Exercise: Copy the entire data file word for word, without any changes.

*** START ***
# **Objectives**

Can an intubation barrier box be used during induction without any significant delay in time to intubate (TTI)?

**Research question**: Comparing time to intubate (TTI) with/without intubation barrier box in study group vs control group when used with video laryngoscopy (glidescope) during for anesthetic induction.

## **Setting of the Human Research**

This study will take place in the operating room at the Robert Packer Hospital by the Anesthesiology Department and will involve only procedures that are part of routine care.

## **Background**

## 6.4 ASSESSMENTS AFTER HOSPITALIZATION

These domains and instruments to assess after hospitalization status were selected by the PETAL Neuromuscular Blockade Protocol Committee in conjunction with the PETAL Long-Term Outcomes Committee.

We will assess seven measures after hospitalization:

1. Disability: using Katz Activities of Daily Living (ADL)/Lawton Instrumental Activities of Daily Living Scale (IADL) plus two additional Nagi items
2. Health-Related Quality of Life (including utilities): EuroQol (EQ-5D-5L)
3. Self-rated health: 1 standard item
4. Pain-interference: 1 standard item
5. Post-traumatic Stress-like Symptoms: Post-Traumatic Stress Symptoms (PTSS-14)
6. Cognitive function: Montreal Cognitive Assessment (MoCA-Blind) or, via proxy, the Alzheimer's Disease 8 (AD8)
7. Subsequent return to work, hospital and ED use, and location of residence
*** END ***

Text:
# **Objectives**

Can an intubation barrier box be used during induction without any significant delay in time to intubate (TTI)?

**Research question**: Comparing time to intubate (TTI) with/without intubation barrier box in study group vs control group when used with video laryngoscopy (glidescope) during for anesthetic induction.

## **Setting of the Human Research**

This study will take place in the operating room at the Robert Packer Hospital by the Anesthesiology Department and will involve only procedures that are part of routine care.

## **Background**

## 6.4 ASSESSMENTS AFTER HOSPITALIZATION

These domains and instruments to assess after hospitalization status were selected by the PETAL Neuromuscular Blockade Protocol Committee in conjunction with the PETAL Long-Term Outcomes Committee.

We will assess seven measures after hospitalization:

1. Disability: using Katz Activities of Daily Living (ADL)/Lawton Instrumental Activities of Daily Living Scale (IADL) plus two additional Nagi items
2. Health-Related Quality of Life (including utilities): EuroQol (EQ-5D-5L)
3. Self-rated health: 1 standard item
4. Pain-interference: 1 standard item
5. Post-traumatic Stress-like Symptoms: Post-Traumatic Stress Symptoms (PTSS-14)
6. Cognitive function: Montreal Cognitive Assessment (MoCA-Blind) or, via proxy, the Alzheimer's Disease 8 (AD8)
7. Subsequent return to work, hospital and ED use, and location of residence